# MA 1505 Tutorial 3: Taylor Series

The Taylor Series of f(x) at the point $x_{0}$ is $f(x)=\sum_{n=0}^{\infty} \frac{f^{(n)}(x_{0})}{n!} (x-x_{0})^{n}.$ $e^{x}=\sum_{n=0}^{\infty} \frac{x^{n}}{n!}$ $\ln(1+x)=\sum_{n=1}^{\infty} \frac{(-1)^{n-1}x^{n}}{n}$ $\sin x= \sum_{n=1}^{\infty} \frac{(-1)^{n-1} x^{2n-1}}{(2n-1)!}$ $\cos x =\sum_{n=0}^{\infty} \frac{(-1)^{n} x^{2n}}{(2n)!}$ $\frac{1}{1-x} =\sum_{n=0}^{\infty} x^{n}$

Question 1. Let $S=\sum_{n=0}^{\infty} \frac{1}{n!(n+2)}$. Calculate the value of S.

Solution.

Method (i). $S=\sum_{n=0}^{\infty} \frac{1}{n!(n+2)}$ $= \sum_{n=0}^{\infty} \frac{n+1}{(n+2)!}$ $= \sum_{n=0}^{\infty} \frac{(n+2)-1}{(n+2)!}$ $= \sum_{n=0}^{\infty} (\frac{1}{(n+1)!}-\frac{1}{(n+2)!})$ $= 1$

Method (ii). Integrate the Taylor series of $xe^{x}$ to show that S=1.

The Taylor series of $x e^{x}$ is $\sum_{n=0}^{\infty} \frac{x^{n+1}}{n!}$. Take the integration of the function on the interval [0,1], we get $\int_{0}^{1} xe^{x} dx$ $=\int_{0}^{1} \sum_{n=0}^{\infty} \frac{x^{n+1}}{n!} dx$ $= \sum_{n=0}^{\infty} \int_{0}^{\infty} \frac{x^{n+1}}{n!} dx$ $= \sum_{n=0}^{\infty} \frac{1}{n!(n+2)}=S$.

The left hand side equals to 1 from integration by parts.

Method (iii). Differentiate the Taylor series of $(e^{x}-1)/x$.

The Taylor series of $f(x)= (e^{x}-1)/x$ is $\sum_{n=1}^{\infty} \frac{x^{n-1}}{n!}$. Differentiate f(x) and get $f^{'}(x)= \sum_{n=2}^{\infty} \frac{x^{n-2}}{(n-2)!n}$. Moreover, $f^{'}(x)= \frac{e^{x}x-(e^{x}-1)}{x^{2}}$ and $f^{'}(1)=1=S$.

Method (iv). Assume the function $f(x)=\sum_{n=0}^{\infty} x^{n}/(n!(n+2)).$ This implies f(0)=0. Assume $g(x)=\int_{0}^{x}f(t)dt= \sum_{n=0}^{\infty} \int_{0}^{x} \frac{t^{n}}{n!(n+2)}dt = \sum_{n=0}^{\infty} \frac{x^{n+1}}{(n+2)!} = \frac{1}{x} \sum_{n=0}^{\infty} \frac{x^{n+2}}{(n+2)!} = \frac{1}{x}(e^{x}-1-x).$

Since $f(x)=g^{'}(x),$ we get $f(x) = x^{-1}(e^{x}-1)-x^{-2}(e^{x}-1-x).$ That means f(1)=1.

Method (v). Assume the function $f(x)=\sum_{n=0}^{\infty} x^{n}/(n!(n+2)).$ $f(x)= \sum_{n=0}^{\infty} \frac{x^{n}}{(n+1)!} - \frac{x^{n}}{(n+2)!} = x^{-1}\sum_{n=0}^{\infty} \frac{x^{n+1}}{(n+1)!} - x^{-2}\sum_{n=0}^{\infty} \frac{x^{n+2}}{(n+2)!} = x^{-1} (e^{x}-1) - x^{-2}(e^{x}-1-x).$ Therefore, f(1)=1.

Remark. There is a similar problem: calculate $\sum_{n=0}^{\infty} \frac{(-1)^{n}}{n!(n+2)}.$ Answer is $1-2e^{-1}.$

Question 2. Let n be a positive integer. Prove that $\frac{1}{2} \int_{0}^{1} t^{n-1}(1-t)^{2} dt= \frac{1}{n(n+1)(n+2)}$

and calculate the value of the summation $S=\frac{1}{1\cdot 2 \cdot 3} + \frac{1}{3\cdot 4 \cdot 5} + \frac{1}{5\cdot 6\cdot 7} + \frac{1}{7\cdot 8 \cdot 9}+....$.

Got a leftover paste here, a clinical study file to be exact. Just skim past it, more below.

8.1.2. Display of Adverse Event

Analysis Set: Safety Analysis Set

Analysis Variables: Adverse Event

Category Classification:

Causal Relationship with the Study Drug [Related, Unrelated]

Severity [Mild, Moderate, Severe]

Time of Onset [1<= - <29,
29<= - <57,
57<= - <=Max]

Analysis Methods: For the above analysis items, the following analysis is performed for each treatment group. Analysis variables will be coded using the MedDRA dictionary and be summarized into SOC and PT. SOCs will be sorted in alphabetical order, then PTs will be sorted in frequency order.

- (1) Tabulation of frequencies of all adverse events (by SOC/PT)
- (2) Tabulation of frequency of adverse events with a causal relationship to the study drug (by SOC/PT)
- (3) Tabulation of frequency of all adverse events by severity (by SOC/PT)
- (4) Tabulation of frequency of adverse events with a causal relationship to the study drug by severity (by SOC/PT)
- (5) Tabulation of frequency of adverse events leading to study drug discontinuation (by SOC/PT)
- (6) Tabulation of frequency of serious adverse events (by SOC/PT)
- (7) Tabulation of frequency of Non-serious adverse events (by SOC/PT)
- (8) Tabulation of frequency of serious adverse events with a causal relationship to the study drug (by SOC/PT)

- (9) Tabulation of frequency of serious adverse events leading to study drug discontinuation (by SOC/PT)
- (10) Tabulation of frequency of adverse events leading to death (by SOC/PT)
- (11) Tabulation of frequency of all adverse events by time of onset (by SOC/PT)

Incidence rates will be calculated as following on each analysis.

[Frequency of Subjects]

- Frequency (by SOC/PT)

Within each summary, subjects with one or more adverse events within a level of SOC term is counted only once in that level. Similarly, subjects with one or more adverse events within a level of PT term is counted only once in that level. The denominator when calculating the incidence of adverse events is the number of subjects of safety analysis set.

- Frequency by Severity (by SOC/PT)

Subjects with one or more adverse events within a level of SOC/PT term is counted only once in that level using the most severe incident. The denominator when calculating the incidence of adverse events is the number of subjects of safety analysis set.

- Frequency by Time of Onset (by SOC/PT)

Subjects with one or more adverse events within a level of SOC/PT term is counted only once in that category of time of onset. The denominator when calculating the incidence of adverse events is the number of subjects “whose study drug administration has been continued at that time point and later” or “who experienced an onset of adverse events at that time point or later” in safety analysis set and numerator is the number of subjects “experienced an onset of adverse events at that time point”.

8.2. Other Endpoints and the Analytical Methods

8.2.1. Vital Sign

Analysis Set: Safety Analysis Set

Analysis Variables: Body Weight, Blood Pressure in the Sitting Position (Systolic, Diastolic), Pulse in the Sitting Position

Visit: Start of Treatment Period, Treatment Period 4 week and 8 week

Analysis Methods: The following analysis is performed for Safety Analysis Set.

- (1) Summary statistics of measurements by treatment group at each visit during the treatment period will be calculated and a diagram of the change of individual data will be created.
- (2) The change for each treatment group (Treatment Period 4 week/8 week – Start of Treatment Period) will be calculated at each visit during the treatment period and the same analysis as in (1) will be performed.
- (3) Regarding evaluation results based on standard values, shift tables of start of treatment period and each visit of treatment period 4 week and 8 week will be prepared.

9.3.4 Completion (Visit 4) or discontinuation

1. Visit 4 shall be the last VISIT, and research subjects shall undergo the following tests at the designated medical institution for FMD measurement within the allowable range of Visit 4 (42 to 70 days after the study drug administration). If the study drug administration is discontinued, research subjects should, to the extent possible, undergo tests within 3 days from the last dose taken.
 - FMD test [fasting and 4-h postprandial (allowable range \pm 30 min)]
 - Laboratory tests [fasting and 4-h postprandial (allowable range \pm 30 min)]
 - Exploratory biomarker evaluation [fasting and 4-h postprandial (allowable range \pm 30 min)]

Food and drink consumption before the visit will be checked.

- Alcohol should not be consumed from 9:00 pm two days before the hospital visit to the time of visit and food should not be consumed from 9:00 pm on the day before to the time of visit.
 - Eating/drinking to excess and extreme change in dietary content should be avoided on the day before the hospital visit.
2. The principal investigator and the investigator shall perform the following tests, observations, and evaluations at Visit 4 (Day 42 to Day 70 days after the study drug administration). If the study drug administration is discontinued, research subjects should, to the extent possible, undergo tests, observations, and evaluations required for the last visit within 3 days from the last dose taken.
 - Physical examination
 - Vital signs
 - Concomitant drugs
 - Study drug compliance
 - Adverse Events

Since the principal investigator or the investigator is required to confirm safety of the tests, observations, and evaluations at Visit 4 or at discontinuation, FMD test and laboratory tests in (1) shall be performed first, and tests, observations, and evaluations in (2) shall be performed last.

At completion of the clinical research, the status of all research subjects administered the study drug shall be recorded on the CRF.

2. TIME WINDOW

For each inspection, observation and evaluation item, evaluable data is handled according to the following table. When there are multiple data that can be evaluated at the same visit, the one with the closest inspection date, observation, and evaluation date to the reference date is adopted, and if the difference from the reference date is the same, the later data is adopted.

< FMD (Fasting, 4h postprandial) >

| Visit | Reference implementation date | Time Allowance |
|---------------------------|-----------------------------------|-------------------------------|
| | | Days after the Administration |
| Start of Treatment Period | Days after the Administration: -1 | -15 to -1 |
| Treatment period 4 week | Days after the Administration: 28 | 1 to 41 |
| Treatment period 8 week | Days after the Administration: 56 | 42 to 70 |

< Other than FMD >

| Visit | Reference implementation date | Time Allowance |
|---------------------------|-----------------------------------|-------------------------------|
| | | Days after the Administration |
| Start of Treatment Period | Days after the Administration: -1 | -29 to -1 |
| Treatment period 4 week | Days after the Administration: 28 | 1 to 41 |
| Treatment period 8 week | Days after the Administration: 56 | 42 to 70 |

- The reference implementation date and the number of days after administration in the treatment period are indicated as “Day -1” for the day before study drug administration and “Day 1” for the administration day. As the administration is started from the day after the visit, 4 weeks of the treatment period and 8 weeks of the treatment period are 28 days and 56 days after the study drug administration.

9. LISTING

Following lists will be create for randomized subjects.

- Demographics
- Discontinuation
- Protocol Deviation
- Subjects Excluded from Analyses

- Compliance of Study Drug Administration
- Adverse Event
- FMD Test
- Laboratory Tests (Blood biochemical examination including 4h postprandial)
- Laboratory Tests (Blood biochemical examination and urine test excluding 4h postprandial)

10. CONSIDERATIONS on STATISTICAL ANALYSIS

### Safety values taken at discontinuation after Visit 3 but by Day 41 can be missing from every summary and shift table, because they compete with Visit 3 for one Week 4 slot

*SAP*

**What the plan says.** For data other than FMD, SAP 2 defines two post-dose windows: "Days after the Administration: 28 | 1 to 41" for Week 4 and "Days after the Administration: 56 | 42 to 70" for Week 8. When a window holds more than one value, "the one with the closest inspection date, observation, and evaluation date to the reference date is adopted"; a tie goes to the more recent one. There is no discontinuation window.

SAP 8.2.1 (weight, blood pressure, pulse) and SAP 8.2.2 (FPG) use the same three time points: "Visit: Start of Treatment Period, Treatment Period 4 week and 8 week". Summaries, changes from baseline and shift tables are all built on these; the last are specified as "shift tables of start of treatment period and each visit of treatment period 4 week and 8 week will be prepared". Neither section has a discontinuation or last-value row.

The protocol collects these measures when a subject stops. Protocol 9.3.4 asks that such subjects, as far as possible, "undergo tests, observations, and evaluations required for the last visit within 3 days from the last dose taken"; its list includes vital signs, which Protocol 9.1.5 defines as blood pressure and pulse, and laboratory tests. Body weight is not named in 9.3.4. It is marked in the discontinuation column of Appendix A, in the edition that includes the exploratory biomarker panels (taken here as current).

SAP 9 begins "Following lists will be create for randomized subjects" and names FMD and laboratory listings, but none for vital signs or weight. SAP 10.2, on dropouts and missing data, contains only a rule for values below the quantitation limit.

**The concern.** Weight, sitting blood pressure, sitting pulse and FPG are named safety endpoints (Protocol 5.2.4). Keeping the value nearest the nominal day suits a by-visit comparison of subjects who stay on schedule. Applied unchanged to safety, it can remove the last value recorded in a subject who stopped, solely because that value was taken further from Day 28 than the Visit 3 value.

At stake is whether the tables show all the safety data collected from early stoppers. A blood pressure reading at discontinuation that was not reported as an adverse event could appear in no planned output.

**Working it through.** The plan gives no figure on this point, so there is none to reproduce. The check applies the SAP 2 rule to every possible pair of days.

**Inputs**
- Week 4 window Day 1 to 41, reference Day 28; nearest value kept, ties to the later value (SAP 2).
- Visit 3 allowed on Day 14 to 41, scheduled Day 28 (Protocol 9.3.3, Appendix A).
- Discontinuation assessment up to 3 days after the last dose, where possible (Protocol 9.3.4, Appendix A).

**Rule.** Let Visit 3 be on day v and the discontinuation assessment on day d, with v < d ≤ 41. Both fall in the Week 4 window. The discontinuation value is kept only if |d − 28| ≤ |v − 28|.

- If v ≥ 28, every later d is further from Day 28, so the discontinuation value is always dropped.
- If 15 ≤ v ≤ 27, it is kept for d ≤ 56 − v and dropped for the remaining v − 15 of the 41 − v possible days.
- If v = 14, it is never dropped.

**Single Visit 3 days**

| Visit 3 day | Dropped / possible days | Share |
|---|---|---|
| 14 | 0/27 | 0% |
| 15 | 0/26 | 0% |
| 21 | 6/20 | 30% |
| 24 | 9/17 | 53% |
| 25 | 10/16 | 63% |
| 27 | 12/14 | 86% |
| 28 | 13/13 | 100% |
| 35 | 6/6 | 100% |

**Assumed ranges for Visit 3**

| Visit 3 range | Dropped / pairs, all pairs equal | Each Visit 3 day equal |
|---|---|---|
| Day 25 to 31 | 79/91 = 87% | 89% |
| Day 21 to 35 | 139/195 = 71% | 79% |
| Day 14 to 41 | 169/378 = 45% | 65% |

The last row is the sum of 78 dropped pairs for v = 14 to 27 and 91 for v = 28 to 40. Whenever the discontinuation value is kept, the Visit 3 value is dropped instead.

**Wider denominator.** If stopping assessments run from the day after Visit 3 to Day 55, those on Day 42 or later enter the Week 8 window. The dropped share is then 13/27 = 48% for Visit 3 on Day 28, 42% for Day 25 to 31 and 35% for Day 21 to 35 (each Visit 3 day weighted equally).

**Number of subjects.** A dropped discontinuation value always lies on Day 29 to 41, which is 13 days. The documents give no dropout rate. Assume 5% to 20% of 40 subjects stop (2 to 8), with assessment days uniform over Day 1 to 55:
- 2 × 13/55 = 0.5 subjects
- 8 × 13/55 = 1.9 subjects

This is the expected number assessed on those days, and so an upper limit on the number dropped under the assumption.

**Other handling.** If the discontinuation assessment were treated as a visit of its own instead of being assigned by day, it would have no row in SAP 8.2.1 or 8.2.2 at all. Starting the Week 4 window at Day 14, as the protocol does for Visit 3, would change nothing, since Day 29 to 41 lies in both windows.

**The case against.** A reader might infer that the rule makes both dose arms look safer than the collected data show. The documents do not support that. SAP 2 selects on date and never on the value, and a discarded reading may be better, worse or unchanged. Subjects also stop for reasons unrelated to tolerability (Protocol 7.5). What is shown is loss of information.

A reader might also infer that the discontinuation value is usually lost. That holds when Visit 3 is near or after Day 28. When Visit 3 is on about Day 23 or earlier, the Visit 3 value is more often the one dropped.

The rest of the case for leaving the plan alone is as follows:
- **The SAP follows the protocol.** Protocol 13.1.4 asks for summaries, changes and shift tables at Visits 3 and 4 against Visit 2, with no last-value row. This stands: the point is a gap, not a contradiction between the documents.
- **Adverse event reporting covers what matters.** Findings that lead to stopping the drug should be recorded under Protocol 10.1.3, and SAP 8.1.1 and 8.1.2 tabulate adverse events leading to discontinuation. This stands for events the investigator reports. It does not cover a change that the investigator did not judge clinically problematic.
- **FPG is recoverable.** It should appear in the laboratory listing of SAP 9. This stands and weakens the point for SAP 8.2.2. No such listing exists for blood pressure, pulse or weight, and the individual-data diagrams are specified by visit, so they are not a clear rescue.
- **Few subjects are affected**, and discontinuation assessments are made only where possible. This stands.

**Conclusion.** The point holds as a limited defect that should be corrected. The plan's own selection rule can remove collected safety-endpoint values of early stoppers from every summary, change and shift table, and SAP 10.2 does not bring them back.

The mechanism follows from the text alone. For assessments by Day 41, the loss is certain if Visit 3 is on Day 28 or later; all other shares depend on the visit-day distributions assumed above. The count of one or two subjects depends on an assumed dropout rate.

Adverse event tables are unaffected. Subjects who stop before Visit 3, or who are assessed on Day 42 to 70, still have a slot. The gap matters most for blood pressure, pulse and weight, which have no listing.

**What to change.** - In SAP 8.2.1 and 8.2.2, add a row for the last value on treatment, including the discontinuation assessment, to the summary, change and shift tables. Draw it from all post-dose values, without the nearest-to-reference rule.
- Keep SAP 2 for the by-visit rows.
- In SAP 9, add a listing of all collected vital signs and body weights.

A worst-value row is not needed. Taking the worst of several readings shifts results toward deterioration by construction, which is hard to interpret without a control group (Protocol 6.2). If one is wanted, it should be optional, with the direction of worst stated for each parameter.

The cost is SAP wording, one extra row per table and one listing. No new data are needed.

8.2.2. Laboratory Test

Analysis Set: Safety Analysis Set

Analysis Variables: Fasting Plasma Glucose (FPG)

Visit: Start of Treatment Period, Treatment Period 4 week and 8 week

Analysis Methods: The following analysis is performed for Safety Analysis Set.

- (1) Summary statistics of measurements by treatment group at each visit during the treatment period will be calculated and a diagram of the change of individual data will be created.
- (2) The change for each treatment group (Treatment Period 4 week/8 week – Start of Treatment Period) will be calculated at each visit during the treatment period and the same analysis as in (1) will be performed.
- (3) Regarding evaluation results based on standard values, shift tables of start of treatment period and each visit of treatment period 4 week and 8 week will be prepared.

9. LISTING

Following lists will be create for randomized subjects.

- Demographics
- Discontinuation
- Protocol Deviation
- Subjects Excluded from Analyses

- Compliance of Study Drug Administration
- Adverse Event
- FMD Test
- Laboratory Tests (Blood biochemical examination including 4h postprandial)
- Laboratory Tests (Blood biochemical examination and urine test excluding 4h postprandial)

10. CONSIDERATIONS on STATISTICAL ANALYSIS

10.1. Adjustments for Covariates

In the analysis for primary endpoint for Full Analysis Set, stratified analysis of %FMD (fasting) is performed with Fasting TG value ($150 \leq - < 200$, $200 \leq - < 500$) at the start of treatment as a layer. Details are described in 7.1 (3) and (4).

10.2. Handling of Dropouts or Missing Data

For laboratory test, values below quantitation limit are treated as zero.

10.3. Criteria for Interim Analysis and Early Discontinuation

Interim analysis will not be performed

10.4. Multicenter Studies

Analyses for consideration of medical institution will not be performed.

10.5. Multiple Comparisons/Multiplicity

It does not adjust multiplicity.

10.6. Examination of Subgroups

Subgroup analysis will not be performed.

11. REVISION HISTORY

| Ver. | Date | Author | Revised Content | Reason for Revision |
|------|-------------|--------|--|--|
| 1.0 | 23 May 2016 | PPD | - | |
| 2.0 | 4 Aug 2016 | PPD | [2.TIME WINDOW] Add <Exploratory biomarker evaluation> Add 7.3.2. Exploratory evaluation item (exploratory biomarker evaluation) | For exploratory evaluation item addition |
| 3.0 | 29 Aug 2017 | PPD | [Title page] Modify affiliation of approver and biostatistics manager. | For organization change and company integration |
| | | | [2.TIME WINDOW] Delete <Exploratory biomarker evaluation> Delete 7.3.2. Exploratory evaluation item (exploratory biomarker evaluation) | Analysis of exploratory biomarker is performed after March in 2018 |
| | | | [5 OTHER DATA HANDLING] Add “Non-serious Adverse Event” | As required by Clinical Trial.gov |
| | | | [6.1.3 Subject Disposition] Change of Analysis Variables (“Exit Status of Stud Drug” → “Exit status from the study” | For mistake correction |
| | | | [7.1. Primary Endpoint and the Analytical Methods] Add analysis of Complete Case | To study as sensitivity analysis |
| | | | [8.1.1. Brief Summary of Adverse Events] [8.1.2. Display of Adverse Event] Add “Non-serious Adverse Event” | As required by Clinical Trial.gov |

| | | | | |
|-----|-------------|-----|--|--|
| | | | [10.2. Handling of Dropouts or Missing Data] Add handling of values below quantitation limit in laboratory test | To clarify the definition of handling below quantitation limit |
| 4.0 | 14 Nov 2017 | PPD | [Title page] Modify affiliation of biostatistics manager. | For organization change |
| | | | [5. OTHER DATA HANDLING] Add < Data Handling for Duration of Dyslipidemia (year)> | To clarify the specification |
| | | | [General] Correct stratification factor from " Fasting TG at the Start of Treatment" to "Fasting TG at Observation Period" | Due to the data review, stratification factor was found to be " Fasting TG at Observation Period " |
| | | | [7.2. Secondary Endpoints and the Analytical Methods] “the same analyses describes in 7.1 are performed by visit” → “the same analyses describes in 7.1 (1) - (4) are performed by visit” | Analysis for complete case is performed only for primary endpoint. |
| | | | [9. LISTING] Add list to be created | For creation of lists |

Solution. $\frac{1}{2}\int_{0}^{1} t^{n-1}(1-t)^{2}dt$ $= \frac{1}{2} \int_{0}^{1} (t^{n+1}-2t^{n}+t^{n-1}) dt$ $= \frac{1}{2} (\frac{1}{n+2}-\frac{2}{n+1}+\frac{1}{n})$ $= \frac{1}{n(n+1)(n+2)}$.

To calculate the value of S, there are two methods.

Method (i). The summation of S, n is only taken odd numbers. From the first step, we know the summation $S=\frac{1}{2} \int_{0}^{1} (1+t^{2}+t^{4}+t^{6}+...)(1-t)^{2}dt$ $= \frac{1}{2} \int_{0}^{1} \frac{1}{1-t^{2}} (1-t)^{2} dt$ $= \frac{1}{2} \int_{0}^{1} \frac{1-t}{1+t} dt$ $= \frac{1}{2} \int_{0}^{1} (\frac{2}{1+t}-1)dt$ $= \frac{1}{2}( 2\ln(1+t)-t)_{t=0}^{t=1}$ $= \ln 2 -\frac{1}{2}$.

Method (ii).

Since $\frac{1}{n(n+1)(n+2)}= \frac{1}{2}(\frac{1}{n}-\frac{2}{n+1}+\frac{1}{n+2})$, $S=\sum_{ odd} \frac{1}{n(n+1)(n+2)}$ $= \frac{1}{2} \sum_{odd} ( \frac{1}{n}- \frac{2}{n+1}+\frac{1}{n+2})$ $= \frac{1}{2} ( \frac{1}{1}-\frac{2}{2}+\frac{1}{3}+ \frac{1}{3}-\frac{2}{4}+\frac{1}{5}+ \frac{1}{5}-\frac{2}{6}+\frac{1}{7}+\frac{1}{7}-\frac{2}{8}+\frac{1}{9}+...)$ $= \frac{1}{2} ( \frac{1}{1} + 2( -\frac{1}{2}+\frac{1}{3}-\frac{1}{4}+\frac{1}{5}-\frac{1}{6}+\frac{1}{7}-...))$ $= \frac{1}{2} ( 1 + 2 (\ln 2-1))$ $= \ln 2 -\frac{1}{2}$.

Here we use the Taylor series of $\ln(1+x)= \sum_{n=1}^{\infty} \frac{(-1)^{n-1}x^{n}}{n}$ and $\ln 2= 1-\frac{1}{2}+\frac{1}{3}-\frac{1}{4}+\frac{1}{5}-\frac{1}{6}+...$.

Question 3. Assume $\zeta(k)=1+\frac{1}{2^{k}} + \frac{1}{3^{k}} + ... = \sum_{m=1}^{\infty} \frac{1}{m^{k}}.$

Prove $\sum_{k=2}^{\infty} (\zeta(k)-1)=1.$ $\sum_{k=1}^{\infty} (\zeta(2k)-1)=3/4.$

Proof. $\sum_{k=2}^{\infty} (\zeta(k)-1)$ $= \sum_{k=2}^{\infty} \sum_{m=2}^{\infty} \frac{1}{m^{k}}$ $= \sum_{m=2}^{\infty} \sum_{k=2}^{\infty} \frac{1}{m^{k}}$ $= \sum_{m=2}^{\infty} \frac{1}{(m-1)m}$ $= \sum_{m=2}^{\infty} ( \frac{1}{m-1} - \frac{1}{m})$ $= 1.$ $\sum_{k=1}^{\infty} ( \zeta(2k)-1)$ $= \sum_{k=1}^{\infty} \sum_{m=2}^{\infty} \frac{1}{m^{2k}}$ $= \sum_{m=2}^{\infty} \sum_{k=1}^{\infty} \frac{1}{m^{2k}}$ $= \sum_{m=2}^{\infty} \frac{1}{m^{2}-1}$ $= \sum_{m=2}^{\infty} \frac{1}{2} ( \frac{1}{m-1}-\frac{1}{m+1})$ $= \frac{1}{2}(1+\frac{1}{2})$ $= \frac{3}{4}.$

Question 4. Calculate the summation $S= \sum_{k=1}^{\infty} \frac{(-1)^{k} k}{4k^{2}-1}.$

Solution. $S=\sum_{k=1}^{\infty} \frac{(-1)^{k} k}{4k^{2}-1}$ $=\frac{1}{4} \sum_{k=1}^{\infty} (-1)^{k} ( \frac{1}{2k-1} +\frac{1}{2k+1})$ $= \frac{1}{4} \sum_{k=1}^{\infty} ( \frac{(-1)^{k}}{2k-1} - \frac{(-1)^{k+1}}{2k+1})$ $= \frac{1}{4} \cdot \frac{-1}{2-1} = - \frac{1}{4}.$

Advertisements